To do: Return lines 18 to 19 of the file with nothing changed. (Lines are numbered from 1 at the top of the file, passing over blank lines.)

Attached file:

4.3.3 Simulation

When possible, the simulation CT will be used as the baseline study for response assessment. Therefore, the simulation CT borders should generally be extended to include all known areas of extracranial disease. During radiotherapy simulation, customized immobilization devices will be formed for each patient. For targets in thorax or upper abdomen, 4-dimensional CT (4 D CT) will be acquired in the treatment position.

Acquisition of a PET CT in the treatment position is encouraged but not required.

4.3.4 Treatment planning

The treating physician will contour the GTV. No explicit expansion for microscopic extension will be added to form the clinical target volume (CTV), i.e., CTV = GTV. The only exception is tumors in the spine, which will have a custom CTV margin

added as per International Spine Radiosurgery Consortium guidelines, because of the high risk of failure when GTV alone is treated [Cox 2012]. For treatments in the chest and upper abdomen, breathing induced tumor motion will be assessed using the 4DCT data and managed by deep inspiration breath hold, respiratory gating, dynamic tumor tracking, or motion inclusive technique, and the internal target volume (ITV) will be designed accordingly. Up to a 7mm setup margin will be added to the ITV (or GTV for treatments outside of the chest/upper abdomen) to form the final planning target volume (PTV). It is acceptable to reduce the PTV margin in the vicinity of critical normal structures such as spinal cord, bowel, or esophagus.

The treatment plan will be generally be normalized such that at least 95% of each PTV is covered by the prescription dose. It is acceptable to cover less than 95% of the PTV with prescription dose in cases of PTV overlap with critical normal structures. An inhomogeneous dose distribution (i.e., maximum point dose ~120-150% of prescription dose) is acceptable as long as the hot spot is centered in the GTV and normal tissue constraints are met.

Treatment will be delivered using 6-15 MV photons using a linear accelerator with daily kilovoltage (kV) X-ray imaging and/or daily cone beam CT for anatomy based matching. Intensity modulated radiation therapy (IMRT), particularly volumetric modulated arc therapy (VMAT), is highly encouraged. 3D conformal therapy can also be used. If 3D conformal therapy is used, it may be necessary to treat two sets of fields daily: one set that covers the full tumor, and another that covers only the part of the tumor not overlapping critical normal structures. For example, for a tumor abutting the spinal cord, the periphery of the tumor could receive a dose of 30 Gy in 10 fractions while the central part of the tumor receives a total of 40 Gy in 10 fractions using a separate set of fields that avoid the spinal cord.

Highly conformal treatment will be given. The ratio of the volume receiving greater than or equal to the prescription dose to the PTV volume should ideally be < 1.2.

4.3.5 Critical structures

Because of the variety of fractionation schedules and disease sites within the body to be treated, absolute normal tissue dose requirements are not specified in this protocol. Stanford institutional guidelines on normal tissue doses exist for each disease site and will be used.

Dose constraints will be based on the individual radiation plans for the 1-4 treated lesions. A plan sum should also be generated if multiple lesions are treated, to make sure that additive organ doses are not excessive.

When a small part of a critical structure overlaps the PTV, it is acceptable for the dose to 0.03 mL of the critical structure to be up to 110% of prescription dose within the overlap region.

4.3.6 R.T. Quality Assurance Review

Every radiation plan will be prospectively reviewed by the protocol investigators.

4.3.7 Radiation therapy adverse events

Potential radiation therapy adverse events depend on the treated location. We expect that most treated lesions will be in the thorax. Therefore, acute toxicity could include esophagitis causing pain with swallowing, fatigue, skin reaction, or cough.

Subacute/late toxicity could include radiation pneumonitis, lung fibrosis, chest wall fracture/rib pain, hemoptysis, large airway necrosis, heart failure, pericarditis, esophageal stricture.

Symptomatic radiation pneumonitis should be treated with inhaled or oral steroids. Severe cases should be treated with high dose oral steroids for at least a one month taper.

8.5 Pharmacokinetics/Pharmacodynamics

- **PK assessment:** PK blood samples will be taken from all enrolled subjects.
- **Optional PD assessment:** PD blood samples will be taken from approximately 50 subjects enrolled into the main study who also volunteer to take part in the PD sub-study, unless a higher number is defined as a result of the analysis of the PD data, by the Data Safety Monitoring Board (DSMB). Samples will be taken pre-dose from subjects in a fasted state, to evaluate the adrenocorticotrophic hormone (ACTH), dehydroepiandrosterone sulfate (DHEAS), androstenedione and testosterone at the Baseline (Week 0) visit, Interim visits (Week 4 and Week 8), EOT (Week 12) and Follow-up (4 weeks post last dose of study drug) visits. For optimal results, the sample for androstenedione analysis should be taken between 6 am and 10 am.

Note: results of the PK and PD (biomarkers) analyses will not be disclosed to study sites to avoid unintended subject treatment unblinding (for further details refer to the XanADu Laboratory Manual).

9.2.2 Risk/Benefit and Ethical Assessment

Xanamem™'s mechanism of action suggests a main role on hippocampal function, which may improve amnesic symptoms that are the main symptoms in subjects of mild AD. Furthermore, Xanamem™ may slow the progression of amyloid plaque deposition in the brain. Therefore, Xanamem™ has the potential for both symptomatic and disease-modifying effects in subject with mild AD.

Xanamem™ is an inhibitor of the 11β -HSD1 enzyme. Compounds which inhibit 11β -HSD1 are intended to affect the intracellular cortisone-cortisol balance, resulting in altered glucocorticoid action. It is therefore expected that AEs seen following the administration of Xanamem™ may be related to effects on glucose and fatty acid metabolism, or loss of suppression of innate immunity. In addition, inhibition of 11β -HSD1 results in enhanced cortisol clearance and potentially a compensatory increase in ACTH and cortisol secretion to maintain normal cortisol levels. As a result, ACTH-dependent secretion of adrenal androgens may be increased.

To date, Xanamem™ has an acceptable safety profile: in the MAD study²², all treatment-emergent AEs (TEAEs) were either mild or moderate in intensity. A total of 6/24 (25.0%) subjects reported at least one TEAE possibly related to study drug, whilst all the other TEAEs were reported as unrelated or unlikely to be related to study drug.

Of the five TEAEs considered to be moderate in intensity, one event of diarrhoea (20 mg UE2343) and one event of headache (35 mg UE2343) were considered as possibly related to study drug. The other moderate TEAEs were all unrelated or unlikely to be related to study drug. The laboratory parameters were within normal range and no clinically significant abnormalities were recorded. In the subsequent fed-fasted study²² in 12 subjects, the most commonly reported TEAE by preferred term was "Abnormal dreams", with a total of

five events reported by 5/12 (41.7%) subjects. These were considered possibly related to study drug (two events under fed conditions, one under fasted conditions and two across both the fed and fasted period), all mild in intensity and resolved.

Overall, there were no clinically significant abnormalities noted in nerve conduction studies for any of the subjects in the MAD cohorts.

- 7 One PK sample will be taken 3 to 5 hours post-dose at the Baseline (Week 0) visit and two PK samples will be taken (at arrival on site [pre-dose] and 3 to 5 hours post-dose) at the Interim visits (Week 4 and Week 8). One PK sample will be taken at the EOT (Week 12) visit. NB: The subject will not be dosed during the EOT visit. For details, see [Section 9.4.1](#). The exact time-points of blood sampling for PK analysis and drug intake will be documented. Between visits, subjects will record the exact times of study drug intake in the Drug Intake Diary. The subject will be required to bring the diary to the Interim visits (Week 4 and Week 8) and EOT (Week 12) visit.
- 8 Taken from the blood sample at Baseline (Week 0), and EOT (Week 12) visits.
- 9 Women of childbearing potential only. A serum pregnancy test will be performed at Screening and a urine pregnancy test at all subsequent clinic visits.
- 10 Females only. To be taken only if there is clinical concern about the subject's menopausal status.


Subacute/late toxicity could include radiation pneumonitis, lung fibrosis, chest wall fracture/rib pain, hemoptysis, large airway necrosis, heart failure, pericarditis, esophageal stricture.

Symptomatic radiation pneumonitis should be treated with inhaled or oral steroids. Severe cases should be treated with high dose oral steroids for at least a one month taper.